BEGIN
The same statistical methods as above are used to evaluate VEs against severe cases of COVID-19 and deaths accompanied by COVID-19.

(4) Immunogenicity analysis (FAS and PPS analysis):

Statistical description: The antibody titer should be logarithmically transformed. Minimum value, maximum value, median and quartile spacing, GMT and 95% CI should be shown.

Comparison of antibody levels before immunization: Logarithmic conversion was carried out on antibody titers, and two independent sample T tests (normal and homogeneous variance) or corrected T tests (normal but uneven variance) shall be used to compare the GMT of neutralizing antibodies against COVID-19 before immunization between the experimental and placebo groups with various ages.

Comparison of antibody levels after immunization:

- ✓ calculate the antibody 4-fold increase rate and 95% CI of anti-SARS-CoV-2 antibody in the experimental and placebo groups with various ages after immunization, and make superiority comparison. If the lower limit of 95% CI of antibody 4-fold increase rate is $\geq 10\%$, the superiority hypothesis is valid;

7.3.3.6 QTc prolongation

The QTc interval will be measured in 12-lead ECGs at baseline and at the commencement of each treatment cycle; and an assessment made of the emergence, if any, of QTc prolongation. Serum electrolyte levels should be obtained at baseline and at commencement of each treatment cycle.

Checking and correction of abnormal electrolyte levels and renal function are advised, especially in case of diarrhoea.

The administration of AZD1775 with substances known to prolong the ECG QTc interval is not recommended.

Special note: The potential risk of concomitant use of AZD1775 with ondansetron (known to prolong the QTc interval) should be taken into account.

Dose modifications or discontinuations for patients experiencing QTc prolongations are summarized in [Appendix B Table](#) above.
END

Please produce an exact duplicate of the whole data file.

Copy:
The same statistical methods as above are used to evaluate VEs against severe cases of COVID-19 and deaths accompanied by COVID-19.

(4) Immunogenicity analysis (FAS and PPS analysis):

Statistical description: The antibody titer should be logarithmically transformed. Minimum value, maximum value, median and quartile spacing, GMT and 95% CI should be shown.

Comparison of antibody levels before immunization: Logarithmic conversion was carried out on antibody titers, and two independent sample T tests (normal and homogeneous variance) or corrected T tests (normal but uneven variance) shall be used to compare the GMT of neutralizing antibodies against COVID-19 before immunization between the experimental and placebo groups with various ages.

Comparison of antibody levels after immunization:

- ✓ calculate the antibody 4-fold increase rate and 95% CI of anti-SARS-CoV-2 antibody in the experimental and placebo groups with various ages after immunization, and make superiority comparison. If the lower limit of 95% CI of antibody 4-fold increase rate is $\geq 10\%$, the superiority hypothesis is valid;

7.3.3.6 QTc prolongation

The QTc interval will be measured in 12-lead ECGs at baseline and at the commencement of each treatment cycle; and an assessment made of the emergence, if any, of QTc prolongation. Serum electrolyte levels should be obtained at baseline and at commencement of each treatment cycle.

Checking and correction of abnormal electrolyte levels and renal function are advised, especially in case of diarrhoea.

The administration of AZD1775 with substances known to prolong the ECG QTc interval is not recommended.

Special note: The potential risk of concomitant use of AZD1775 with ondansetron (known to prolong the QTc interval) should be taken into account.

Dose modifications or discontinuations for patients experiencing QTc prolongations are summarized in [Appendix B Table](#) above.